The District of North Saanich achieved what the big bad wolf in the fairytale failed to do – bring down a pig shelter.
The public heard Monday that the Sandown Centre for Regenerative Agriculture had taken down a hoop house sheltering pigs owned by Fickle Fig Farm Market last week. A hoop house is made by covering plastic or metal hoops with plastic sheeting.
According to staff, the structure came down by “sundown on the deadline day,” April 7.
The move came after the municipality sent a letter dated March 17 telling the centre that it might impose a stop work order and possibly issue a fine if staff did not receive a building permit by April 7. The centre informed the municipality on April 6 that it would take down the structure.
Brian Green, director of planning community and services, said last month the municipality must receive a building permit for the building the subtenant of the centre had erected. “The provincial building code is pretty clear,” he said. “Any building over 10 square metres requires a building permit.”
Jen Rashleigh, director of partner and community engagement for Circular Farm and Food: Vancouver Island, said in a letter last month that bringing hoop houses up to building code standards put them “out of the realm of economic possibility” for growers in asking staff to “look further into the regulatory nuances” before determining the compliance of the hoop house.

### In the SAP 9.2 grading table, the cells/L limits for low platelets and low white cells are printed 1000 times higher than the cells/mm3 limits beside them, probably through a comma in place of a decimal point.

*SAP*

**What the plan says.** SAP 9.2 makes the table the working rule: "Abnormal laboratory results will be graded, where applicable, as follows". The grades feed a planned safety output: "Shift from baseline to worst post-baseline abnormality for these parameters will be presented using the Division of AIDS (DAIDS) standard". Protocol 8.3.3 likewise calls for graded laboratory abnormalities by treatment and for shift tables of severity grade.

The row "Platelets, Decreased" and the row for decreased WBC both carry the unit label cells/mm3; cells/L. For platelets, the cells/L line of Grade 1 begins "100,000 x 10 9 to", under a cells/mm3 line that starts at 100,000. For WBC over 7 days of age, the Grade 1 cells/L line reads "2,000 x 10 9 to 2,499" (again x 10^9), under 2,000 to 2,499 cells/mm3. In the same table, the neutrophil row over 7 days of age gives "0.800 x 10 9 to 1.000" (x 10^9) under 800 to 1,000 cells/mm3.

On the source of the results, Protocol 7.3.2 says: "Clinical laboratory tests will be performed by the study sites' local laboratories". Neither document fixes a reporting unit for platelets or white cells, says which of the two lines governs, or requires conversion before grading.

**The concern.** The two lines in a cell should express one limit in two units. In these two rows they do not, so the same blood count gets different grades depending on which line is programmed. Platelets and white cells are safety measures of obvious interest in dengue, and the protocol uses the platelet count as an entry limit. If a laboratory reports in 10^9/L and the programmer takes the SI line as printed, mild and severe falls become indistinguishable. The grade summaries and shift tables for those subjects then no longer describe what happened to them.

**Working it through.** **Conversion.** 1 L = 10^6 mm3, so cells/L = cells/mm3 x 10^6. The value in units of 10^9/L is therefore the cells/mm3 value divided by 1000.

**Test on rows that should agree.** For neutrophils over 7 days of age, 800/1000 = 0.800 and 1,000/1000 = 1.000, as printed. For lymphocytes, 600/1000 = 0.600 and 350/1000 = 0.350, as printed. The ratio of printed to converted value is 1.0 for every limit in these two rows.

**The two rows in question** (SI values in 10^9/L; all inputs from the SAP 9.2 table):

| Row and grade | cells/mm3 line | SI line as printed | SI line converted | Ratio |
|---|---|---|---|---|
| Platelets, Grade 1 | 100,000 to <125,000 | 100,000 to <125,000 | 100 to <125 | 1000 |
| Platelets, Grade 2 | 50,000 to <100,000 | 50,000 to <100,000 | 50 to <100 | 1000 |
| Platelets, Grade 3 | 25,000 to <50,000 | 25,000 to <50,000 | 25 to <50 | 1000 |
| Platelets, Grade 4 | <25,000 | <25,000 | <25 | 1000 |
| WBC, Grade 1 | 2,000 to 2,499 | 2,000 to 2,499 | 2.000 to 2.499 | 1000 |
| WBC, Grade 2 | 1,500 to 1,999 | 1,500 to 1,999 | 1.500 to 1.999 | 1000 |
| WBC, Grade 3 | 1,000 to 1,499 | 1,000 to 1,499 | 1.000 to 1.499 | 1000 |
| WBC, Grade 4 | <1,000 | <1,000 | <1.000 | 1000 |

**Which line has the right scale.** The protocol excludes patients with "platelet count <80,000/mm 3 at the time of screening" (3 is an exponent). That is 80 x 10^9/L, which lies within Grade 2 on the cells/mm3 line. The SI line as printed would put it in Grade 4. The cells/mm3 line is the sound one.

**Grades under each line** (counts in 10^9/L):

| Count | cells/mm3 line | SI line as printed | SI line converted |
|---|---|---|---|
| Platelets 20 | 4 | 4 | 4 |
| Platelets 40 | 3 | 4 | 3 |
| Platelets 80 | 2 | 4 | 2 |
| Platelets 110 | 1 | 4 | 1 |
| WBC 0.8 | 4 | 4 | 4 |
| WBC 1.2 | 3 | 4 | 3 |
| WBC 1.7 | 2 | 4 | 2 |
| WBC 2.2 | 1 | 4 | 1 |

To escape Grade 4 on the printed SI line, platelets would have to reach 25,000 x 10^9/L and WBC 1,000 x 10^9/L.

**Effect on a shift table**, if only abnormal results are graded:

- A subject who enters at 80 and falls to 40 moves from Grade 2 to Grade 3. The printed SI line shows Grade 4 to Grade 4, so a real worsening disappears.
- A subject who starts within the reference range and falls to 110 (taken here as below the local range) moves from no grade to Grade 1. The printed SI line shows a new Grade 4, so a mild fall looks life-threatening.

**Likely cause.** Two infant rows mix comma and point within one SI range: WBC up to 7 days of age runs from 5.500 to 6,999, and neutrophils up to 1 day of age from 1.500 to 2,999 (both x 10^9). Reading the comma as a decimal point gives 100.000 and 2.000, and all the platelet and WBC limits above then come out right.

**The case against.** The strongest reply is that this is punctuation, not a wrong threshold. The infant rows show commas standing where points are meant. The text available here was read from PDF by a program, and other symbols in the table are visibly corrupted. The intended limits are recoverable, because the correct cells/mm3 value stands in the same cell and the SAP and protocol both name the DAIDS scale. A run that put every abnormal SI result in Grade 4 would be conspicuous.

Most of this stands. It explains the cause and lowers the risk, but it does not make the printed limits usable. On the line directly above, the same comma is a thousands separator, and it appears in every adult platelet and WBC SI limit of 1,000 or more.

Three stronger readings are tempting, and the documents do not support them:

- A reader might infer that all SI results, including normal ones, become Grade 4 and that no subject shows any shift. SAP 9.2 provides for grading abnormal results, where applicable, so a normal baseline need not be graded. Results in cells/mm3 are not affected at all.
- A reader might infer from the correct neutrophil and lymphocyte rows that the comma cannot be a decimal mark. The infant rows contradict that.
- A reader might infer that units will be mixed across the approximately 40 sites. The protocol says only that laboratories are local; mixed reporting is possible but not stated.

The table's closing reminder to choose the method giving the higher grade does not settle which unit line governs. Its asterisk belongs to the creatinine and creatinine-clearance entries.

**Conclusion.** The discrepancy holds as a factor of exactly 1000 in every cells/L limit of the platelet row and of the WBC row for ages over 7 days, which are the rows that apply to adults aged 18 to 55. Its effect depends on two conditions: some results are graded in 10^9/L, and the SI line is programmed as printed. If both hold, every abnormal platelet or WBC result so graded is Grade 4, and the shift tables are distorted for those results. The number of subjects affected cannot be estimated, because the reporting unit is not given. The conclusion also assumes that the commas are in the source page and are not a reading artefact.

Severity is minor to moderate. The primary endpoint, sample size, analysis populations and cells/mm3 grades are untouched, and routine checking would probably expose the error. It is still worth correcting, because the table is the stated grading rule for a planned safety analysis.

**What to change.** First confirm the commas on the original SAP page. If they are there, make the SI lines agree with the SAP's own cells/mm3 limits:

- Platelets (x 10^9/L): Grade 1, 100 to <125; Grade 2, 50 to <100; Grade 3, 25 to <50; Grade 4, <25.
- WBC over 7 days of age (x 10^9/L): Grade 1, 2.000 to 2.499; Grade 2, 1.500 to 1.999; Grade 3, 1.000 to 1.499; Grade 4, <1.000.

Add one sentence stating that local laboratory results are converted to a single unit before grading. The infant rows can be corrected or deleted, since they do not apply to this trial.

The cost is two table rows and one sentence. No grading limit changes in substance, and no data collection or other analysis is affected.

She said in the letter that the structure sits on land in the Agricultural Land Reserve and “as such, multiple regulations are relevant.”
Green’s response to Rashleigh’s letter repeated the need for a building permit, adding that staff would have informed the centre if the structure did not require a building permit.
“A significant amount of staff time has been spent explaining what needs to be submitted and it is therefore disappointing that rather than trying to work with staff to address these bylaw compliance issues in a proactive and partnership approach, and prior to any construction taking place, that there is a reluctance and questioning of the need to comply with the (provincial building code) and the (municipality building bylaw), that is there to ensure minimum safety requirements.”
The dispute comes just months after North Saanich chose Circular Farm as the long-term operator of the Sandown Agricultural Lands following an extensive selection process that lasted years.
The agreement sees Circular Farm lease the former race track site from the municipality for 10 years with the municipality supplying funding for the first three years, providing $135,000 in 2020, followed by $125,000 each for 2021 and 2022.
Green’s letter reminded the centre of that agreement, pointing to language requiring compliance with all bylaws and obtaining all necessary permits.
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